As Viktor Gruzinov, who first aleterted me to this event with his post on Google+ points out, this sort of stuff never used to happen during the Cold War.
But then, during the Cold War, Europe still used to present itself as an heir to its own humanist tradition and would never have abstained when it came to making judgments about whether it’s okay to glorify Nazism or not – as it began doing over the last few years.
Most recently, on November 21, 2014, the UN General Assembly discussed and adopted a resolution – proposed by Russia – on combating “the glorification of Nazism, neo-Nazism and other practices that contribute to fuelling contemporary forms of racism, racial discrimination, xenophobia and related intolerance.” Following the preliminary debate, only 3 countries voted against the resolution: Ukraine, Canada, and the USA. Fifty-five countries abstained, among them all of the EU members, joined by Swizerland and Norway. Here‘s the UN General Assembly record of who voted how on that occasion.
The resolution the UN General Assembly adopted on November 21, 2014, expresses “deep concern about the glorification, in any form, of the Nazi movement, neo-Nazism and former members of the Waffen SS organization, including by erecting monuments and memorials and holding public demonstrations in the name of the glorification of the Nazi past, the Nazi movement and neo-Nazism, as well as by declaring or attempting to declare such members and those who fought against the anti-Hitler coalition and collaborated with the Nazi movement participants in national liberation movements.”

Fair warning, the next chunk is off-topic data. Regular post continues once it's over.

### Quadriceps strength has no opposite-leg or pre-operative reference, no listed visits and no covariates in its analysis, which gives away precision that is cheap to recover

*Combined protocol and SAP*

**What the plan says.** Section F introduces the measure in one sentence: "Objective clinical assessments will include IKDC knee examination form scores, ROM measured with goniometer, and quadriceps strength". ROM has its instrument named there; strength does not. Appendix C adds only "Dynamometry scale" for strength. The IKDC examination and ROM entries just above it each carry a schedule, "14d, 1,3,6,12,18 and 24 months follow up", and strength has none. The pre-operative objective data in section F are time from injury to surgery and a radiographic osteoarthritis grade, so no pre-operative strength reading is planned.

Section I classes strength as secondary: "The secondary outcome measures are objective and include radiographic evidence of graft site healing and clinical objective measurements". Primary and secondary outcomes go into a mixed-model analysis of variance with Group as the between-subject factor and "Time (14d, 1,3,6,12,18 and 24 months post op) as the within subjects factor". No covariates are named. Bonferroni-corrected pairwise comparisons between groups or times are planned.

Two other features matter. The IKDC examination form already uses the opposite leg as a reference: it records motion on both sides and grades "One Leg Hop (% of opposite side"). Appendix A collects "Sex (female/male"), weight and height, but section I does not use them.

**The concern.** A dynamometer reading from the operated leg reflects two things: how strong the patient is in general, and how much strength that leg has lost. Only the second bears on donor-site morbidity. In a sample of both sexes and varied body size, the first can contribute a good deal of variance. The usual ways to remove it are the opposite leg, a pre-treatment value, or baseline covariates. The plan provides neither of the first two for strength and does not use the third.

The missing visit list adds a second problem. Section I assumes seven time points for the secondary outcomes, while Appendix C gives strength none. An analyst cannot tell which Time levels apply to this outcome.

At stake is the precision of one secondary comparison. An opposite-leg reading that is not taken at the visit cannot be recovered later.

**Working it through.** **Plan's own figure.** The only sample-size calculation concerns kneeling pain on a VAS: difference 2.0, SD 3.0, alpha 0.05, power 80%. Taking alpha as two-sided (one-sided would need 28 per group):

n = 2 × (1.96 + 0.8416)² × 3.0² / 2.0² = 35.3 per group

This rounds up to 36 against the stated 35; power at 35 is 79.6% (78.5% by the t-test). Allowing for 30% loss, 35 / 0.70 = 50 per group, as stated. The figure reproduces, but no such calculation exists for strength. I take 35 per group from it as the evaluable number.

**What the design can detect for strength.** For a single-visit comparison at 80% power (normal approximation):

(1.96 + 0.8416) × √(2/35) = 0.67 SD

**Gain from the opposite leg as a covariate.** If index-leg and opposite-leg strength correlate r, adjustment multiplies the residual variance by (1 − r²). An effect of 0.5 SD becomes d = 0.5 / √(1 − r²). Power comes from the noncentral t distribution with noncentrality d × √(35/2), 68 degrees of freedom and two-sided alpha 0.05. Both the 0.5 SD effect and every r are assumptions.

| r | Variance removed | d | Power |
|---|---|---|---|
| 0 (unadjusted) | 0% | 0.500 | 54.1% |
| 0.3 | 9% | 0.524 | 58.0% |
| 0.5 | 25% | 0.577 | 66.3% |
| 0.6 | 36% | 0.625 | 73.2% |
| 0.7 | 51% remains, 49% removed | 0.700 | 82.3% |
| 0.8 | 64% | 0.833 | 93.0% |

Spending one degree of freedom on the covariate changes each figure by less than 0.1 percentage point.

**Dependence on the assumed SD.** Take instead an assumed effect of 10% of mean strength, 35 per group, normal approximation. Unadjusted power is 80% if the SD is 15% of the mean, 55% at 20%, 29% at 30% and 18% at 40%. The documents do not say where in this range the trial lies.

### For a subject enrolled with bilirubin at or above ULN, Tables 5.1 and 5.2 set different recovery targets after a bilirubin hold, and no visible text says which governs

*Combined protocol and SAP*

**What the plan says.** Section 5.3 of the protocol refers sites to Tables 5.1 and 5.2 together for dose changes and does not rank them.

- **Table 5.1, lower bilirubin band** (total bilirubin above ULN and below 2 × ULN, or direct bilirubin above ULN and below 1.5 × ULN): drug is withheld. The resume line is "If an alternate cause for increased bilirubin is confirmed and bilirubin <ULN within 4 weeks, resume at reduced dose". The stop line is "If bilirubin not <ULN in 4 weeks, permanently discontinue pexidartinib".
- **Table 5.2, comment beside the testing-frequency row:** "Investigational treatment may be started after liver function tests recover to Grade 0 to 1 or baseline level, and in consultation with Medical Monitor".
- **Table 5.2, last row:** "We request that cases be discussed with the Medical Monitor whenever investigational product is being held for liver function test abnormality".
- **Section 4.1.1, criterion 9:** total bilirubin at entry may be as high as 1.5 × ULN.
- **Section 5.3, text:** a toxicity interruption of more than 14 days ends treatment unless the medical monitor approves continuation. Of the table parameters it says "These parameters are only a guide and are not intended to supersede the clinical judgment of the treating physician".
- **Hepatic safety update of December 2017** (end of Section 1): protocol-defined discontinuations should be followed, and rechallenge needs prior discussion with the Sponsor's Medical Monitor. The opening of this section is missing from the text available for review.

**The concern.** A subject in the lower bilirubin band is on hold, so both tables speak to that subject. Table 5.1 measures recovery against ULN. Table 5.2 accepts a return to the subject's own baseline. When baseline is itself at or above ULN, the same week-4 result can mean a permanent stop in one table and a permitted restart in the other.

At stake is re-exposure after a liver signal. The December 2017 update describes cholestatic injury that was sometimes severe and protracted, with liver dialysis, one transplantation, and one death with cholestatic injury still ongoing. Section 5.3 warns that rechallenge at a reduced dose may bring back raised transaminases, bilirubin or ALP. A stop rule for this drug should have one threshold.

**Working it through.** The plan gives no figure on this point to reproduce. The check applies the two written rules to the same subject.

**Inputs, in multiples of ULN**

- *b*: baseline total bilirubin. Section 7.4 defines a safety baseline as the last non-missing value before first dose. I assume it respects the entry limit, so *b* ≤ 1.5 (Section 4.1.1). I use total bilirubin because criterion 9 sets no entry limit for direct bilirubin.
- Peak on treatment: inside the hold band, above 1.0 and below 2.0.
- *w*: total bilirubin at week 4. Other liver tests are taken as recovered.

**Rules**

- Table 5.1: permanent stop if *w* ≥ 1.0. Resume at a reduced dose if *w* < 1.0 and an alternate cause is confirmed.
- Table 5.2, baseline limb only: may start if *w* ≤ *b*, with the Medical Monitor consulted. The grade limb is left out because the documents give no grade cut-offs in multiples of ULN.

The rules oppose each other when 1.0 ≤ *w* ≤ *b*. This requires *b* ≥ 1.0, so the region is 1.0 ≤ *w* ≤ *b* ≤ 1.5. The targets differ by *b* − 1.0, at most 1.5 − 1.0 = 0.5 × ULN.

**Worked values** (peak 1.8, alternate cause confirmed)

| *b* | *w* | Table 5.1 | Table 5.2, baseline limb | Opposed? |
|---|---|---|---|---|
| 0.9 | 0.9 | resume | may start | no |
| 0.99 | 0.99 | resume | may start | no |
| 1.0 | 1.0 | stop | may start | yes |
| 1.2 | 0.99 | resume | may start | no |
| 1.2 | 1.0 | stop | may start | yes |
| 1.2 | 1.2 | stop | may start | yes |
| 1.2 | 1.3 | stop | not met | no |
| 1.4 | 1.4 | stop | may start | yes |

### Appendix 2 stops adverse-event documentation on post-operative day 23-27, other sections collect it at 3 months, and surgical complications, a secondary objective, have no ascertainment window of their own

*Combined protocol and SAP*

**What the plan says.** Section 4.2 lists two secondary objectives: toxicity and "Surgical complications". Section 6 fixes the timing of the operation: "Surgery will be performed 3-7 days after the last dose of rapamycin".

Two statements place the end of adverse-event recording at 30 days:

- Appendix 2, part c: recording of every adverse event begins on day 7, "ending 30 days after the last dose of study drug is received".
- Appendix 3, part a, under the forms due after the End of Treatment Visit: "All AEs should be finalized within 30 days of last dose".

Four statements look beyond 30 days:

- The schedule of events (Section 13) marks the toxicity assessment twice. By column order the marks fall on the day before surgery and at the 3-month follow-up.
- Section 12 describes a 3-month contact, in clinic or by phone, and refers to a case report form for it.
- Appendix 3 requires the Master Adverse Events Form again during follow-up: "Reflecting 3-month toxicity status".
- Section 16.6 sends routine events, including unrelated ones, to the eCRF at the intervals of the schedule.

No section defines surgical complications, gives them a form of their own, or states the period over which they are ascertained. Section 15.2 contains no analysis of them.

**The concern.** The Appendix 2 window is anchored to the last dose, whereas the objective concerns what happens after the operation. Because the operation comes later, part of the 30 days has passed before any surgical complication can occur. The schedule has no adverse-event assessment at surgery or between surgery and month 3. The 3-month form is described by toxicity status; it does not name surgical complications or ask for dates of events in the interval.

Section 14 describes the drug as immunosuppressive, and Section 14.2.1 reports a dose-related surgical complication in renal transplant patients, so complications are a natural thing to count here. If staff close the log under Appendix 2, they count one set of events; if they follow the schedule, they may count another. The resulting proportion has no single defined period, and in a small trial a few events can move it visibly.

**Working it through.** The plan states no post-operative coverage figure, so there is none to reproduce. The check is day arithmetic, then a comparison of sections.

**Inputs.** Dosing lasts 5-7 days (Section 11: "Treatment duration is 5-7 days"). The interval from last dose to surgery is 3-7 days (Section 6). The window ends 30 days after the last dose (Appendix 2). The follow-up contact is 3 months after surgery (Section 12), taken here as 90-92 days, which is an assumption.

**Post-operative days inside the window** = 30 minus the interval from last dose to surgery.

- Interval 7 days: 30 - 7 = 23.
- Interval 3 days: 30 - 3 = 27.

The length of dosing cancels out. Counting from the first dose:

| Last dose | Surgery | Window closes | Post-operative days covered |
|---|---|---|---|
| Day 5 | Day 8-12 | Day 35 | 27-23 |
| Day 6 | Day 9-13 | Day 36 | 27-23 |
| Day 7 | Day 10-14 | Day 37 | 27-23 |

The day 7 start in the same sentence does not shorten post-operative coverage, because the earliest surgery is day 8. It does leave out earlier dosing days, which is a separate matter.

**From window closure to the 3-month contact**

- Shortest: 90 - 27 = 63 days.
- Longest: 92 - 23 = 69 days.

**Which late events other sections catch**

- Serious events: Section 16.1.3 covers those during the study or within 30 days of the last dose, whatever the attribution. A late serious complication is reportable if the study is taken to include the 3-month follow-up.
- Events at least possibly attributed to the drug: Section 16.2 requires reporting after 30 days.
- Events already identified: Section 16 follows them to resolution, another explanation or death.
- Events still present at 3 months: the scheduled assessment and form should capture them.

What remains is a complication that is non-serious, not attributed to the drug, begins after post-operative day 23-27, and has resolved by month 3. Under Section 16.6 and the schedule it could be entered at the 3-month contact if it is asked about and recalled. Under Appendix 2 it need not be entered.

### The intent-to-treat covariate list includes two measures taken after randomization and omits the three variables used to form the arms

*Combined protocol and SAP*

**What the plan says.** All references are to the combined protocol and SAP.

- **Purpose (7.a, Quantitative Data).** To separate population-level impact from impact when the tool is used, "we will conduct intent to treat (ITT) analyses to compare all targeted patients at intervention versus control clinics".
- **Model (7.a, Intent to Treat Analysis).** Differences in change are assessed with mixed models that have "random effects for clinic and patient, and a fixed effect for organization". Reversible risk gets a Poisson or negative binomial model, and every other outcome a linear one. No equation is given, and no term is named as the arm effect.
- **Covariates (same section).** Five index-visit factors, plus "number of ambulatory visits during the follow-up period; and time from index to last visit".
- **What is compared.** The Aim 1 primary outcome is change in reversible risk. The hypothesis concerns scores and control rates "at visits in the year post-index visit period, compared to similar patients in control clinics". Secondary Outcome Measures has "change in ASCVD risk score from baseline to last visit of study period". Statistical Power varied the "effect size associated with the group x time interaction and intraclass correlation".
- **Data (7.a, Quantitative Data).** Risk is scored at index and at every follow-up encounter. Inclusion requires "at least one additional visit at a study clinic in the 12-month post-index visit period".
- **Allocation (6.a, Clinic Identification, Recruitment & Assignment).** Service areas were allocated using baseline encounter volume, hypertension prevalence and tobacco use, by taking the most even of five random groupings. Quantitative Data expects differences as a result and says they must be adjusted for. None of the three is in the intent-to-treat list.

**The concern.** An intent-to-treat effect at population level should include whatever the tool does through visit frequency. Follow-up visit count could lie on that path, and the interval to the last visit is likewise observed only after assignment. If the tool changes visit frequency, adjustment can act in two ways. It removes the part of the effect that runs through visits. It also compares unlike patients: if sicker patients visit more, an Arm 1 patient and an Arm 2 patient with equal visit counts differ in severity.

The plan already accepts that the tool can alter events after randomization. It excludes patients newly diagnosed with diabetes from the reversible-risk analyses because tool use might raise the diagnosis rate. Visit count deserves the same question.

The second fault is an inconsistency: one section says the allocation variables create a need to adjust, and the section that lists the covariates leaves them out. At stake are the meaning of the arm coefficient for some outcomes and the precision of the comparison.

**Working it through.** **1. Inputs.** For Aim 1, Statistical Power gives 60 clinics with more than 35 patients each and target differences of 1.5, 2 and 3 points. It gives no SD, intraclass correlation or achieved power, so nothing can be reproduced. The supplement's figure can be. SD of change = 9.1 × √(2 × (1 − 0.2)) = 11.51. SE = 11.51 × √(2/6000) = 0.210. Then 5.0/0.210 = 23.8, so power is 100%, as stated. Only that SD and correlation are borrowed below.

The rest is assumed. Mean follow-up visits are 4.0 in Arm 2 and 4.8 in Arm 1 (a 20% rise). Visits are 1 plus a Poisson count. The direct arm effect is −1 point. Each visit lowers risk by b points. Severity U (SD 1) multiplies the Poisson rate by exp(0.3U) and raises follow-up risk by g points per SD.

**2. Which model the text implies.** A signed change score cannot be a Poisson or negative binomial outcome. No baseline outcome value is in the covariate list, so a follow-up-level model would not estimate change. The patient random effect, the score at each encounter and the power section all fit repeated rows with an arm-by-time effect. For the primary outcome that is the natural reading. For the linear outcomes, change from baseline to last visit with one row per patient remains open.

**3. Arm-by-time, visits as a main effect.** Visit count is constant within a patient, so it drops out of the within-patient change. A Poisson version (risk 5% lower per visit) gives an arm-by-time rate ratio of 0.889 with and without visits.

The reason why Ukraine, Canada and the USA opposed the resolution is obvious: it would apply also to the glorification of the SS Galicia Division of Ukrainian volunteers and the Ukrainian Insurgent Army (UPA), both of which collaborated with the Nazis. As the author of this Ukraine Anti-Fascist Solidarity article points out: “Remember that the open commemoration of the SS Galicia and the Ukrainian Insurgent Army is commonplace in Ukraine, including the declaration of October 14, the day of the founding of the UPA, as the “Day of the Defender of the Nation” by president Poroshenko this year .”
For years, the EU has been turning a blind eye to the resurgence of neo-Nazism in the Baltics and in Ukraine. Back in May 2013, writing for The Allgemeiner, a Jewish-American publication, Rachel Ehrenfeld criticized the State Depratment for its tolerance of Svoboda and related neo-Nazi and anti-Semitic parties in Ukraine, explicitly naming Batkivshchina (“Fatherland”), then run by Arseniy Yatsenyuk, whom Victoria Nuland subsequently picked for the position Ukraine’s post-coup Prime Minister, and UDAR, ran by Vitaly Klitschko, now the mayor of Kiev, as among them.
Ehrenfeld’s article warrants careful re-reading now, almost two years later, when its warnings and its pre-Maidan analysis of the political parties in Ukraine show unmistakably the degree to which the State Department (and Europe, to a lesser extent) were complicit in encouraging xenophobic, ultra-nationalist, and neo-Nazi elements there.